I dissent and vote to affirm. On the day of sentence the appellant moved to withdraw his plea of guilty (after his younger brother had already been committed to the Elmira Reception Center -- the prejudice to the People if appellant's motion should be granted is obvious) "on the grounds a promise [had] been made [by the court] that so far had been violated. My brother was promised he had no time and he was sent to the Elmira Reception [sic] ". The court denied that application, rejecting appellant's assertion that an "alleged unfulfilled promise [had been] made" to the defendant that his brother would be given a suspended sentence. Nonetheless, appellant renewed his motion, however, this time predicating it on the ground that he was innocent as he had only acted in self-defense. At this juncture, the court put off sentencing the appellant for two weeks, which time was allocated to allow counsel to formalize the motion. Lastly, the appellant asked the court to stay the execution of his brother's sentence, which motion was denied. Still later, the appellant formally moved to withdraw his plea and a hearing on the issues was set down for January 14, 1966. It must be presumed that during the weeks that followed that counsel and the appellant consulted with each other as to the proof to be submitted on the hearing. It is quite clear, moreover, that the appellant elected to proceed with his assigned counsel, Mr. Solomon, the attorney originally requested by him and one who had represented appellant in a prior case. Appellant and his attorney considered their position on the hearing harmonious enough for Mr. Solomon to continue to represent appellant, although both must have clearly appreciated the fact that counsel might be called as a witness. At the hearing Mr. Solomon continued his conscientious and effective legal representation of appellant, exerting every effort as appellant's advocate "to put forth every and all conceivable grounds why sentence should not be imposed." And, ever solicitous of his client's wishes, the appellant, with the permission of the court, was given the opportunity to introduce matter into the record and was himself permitted to examine various witnesses. When Mr. Solomon himself was called to the stand by the People and claimed the attorney-client privilege, the court ruled that the appellant had waived the privilege by testifying and directed the attorney to respond to the inquiries concerning the attorney's communication with his client. At the close of his direct testimony, the appellant, although apprised of his right to cross-examine Mr. Solomon, declined to do so. Certainly, it would not have redounded to appellant's benefit for the court to have appointed other counsel for him at this point to cross-examine Mr. Solomon since the latter in his testimony merely recounted his conversation with the appellant pertaining to appellant's brother's sentence. Apart from the appellant's own testimony, and not even touching upon Mr. Solomon's averments, appellant's mother, his sister, his brother's attorney and even his brother, all swore that no pledge as claimed by appellant had ever been made concerning the brother's sentence. The hearing court in the circumstances found that no promise of a suspended sentence was made to appellant's brother, nor was the appellant himself led to believe that such a commitment had been made. Faced with the determination of the hearing court that the "factual predicate" for his motion "to withdraw his plea has been effectively destroyed", the appellant does not contest the soundness of this finding but argues that his right to counsel had been impaired. Unlike People v. Kennedy (22 N.Y.2d 280), People v. Boyd (22 N.Y.2d 707), and People v. Rozzell (20 N.Y.2d 712) cited by the majority, appellant's counsel did not abandon his role as an active advocate but continued to press appellant's views and indeed advanced additional bases for granting the relief sought. The duty owed appellant of conscientious and effective legal representation was recognized by the hearing court and extended to appellant by counsel Solomon.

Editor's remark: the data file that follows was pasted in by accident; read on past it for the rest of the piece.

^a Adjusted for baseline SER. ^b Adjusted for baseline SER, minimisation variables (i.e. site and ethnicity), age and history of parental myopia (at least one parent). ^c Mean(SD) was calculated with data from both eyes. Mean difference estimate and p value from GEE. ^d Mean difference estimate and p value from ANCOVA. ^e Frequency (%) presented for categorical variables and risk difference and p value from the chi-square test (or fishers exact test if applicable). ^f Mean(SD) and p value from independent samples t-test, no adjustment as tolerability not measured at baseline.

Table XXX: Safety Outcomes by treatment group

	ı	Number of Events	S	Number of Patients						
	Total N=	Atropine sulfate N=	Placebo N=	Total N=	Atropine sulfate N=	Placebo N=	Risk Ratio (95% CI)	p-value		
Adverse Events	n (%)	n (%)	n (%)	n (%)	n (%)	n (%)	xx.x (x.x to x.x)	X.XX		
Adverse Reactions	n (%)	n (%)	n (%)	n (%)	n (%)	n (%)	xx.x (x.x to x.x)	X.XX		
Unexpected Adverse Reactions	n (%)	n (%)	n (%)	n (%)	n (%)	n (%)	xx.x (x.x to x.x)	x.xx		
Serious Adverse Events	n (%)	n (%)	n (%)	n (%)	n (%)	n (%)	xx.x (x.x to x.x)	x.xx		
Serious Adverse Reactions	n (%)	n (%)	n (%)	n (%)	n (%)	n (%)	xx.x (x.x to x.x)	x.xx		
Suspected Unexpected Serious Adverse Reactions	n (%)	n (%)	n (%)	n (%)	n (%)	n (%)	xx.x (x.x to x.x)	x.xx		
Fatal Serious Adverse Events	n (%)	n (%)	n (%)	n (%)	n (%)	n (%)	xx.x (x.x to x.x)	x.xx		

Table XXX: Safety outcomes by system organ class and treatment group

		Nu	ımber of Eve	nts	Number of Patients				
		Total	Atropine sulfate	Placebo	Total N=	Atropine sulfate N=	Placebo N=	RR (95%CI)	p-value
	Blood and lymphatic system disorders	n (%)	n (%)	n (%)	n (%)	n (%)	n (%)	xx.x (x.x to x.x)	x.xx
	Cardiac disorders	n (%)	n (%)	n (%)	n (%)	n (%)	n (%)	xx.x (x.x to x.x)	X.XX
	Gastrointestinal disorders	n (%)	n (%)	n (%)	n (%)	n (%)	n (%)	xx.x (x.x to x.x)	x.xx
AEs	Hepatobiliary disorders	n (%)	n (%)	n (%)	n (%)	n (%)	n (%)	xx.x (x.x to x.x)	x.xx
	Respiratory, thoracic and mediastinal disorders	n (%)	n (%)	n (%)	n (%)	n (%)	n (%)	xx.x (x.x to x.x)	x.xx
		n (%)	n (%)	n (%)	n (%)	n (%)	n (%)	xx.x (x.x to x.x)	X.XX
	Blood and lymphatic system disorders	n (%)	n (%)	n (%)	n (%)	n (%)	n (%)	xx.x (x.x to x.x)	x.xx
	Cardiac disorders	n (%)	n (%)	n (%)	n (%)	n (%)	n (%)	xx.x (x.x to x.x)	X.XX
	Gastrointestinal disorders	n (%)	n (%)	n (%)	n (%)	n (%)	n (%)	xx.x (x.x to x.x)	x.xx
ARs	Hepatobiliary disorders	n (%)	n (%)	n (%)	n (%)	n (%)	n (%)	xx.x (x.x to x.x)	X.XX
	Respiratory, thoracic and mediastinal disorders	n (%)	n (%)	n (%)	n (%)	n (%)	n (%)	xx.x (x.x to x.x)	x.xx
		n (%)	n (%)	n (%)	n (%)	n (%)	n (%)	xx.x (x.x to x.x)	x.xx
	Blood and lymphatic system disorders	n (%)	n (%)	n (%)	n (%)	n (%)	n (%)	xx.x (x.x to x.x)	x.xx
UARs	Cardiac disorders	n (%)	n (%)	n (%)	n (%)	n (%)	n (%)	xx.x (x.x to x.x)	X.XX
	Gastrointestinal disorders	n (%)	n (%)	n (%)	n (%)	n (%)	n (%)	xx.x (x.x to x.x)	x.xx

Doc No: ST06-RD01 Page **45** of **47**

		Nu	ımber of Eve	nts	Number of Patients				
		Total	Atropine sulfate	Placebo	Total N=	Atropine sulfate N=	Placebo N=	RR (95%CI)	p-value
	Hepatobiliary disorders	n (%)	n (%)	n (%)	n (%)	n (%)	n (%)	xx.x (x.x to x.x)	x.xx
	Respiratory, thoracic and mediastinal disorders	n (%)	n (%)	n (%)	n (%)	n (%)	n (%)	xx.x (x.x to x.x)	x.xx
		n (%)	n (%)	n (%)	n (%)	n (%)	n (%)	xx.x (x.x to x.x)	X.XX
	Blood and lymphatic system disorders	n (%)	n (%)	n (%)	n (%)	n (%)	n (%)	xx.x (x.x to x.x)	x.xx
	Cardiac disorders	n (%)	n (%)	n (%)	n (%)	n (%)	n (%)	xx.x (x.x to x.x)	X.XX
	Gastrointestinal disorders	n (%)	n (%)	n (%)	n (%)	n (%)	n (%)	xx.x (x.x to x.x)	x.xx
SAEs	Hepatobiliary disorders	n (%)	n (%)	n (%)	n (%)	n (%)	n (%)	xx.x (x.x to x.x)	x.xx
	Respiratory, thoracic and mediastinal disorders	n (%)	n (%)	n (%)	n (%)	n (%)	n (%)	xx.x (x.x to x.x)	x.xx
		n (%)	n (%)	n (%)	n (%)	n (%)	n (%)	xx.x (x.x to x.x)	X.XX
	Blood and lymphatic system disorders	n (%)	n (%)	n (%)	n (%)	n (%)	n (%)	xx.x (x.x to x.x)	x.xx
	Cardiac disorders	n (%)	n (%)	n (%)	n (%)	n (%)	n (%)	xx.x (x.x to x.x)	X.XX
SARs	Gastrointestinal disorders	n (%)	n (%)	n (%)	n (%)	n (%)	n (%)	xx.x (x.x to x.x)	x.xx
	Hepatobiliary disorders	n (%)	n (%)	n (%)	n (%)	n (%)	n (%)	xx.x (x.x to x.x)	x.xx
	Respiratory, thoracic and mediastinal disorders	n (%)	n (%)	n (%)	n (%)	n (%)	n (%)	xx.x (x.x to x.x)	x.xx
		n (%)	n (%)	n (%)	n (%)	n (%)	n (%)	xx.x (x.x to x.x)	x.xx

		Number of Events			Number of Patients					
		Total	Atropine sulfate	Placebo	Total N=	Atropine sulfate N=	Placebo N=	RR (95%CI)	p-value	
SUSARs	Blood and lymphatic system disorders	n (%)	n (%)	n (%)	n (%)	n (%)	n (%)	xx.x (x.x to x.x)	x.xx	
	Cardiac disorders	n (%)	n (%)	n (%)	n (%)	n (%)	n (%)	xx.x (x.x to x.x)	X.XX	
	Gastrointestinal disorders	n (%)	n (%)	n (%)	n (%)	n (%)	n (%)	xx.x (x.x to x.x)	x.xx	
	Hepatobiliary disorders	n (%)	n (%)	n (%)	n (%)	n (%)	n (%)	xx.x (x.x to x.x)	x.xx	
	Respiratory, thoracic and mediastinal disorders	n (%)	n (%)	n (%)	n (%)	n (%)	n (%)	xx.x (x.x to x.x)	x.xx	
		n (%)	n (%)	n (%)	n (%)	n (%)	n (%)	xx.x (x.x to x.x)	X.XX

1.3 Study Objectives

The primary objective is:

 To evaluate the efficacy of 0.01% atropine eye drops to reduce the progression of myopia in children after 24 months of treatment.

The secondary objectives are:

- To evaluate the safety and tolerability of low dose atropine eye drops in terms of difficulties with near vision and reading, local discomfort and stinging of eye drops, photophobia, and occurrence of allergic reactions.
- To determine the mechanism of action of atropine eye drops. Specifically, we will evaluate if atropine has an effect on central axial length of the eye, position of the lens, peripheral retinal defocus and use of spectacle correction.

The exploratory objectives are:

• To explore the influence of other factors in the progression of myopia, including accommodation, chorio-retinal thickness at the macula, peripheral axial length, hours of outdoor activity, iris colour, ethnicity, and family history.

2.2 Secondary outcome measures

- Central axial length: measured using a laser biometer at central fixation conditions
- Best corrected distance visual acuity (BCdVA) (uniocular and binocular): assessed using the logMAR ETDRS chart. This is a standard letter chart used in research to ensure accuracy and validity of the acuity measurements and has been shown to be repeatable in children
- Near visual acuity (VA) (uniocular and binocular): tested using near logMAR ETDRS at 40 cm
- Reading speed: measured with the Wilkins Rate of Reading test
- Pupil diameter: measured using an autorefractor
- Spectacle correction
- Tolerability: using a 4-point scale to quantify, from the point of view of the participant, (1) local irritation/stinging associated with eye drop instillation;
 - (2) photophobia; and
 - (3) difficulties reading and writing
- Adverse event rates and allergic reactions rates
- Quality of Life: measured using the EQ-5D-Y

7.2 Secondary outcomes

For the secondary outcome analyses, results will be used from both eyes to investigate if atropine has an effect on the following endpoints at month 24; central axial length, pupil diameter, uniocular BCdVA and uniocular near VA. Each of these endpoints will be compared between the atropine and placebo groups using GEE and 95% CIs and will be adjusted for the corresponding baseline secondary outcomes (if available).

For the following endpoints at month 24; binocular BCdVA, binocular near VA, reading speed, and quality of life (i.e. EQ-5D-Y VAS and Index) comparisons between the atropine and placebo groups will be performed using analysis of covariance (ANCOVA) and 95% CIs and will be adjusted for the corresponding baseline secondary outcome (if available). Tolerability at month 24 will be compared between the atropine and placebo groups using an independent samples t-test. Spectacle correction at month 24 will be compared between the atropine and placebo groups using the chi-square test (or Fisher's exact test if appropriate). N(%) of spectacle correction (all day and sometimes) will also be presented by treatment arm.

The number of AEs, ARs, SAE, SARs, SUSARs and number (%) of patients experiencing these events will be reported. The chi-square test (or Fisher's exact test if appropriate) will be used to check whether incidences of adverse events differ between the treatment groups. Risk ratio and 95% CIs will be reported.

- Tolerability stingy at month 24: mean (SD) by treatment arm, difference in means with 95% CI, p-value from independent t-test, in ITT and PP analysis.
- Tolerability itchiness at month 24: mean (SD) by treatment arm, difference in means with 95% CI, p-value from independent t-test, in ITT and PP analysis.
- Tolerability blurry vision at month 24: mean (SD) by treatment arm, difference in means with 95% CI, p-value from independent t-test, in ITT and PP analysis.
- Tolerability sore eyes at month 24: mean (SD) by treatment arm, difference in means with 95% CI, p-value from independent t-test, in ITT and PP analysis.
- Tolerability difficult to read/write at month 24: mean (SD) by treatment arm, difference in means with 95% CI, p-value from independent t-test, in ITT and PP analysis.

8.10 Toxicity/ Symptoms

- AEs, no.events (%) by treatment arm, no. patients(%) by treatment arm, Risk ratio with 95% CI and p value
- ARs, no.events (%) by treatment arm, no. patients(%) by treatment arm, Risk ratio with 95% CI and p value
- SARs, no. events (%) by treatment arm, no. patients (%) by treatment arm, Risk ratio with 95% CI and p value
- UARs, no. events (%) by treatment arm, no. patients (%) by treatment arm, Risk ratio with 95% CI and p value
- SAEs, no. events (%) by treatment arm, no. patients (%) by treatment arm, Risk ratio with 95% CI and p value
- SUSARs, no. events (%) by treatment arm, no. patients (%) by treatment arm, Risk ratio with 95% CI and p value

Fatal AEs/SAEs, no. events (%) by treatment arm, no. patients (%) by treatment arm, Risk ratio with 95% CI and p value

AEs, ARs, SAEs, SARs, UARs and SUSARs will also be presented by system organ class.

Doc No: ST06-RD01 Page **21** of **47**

19680711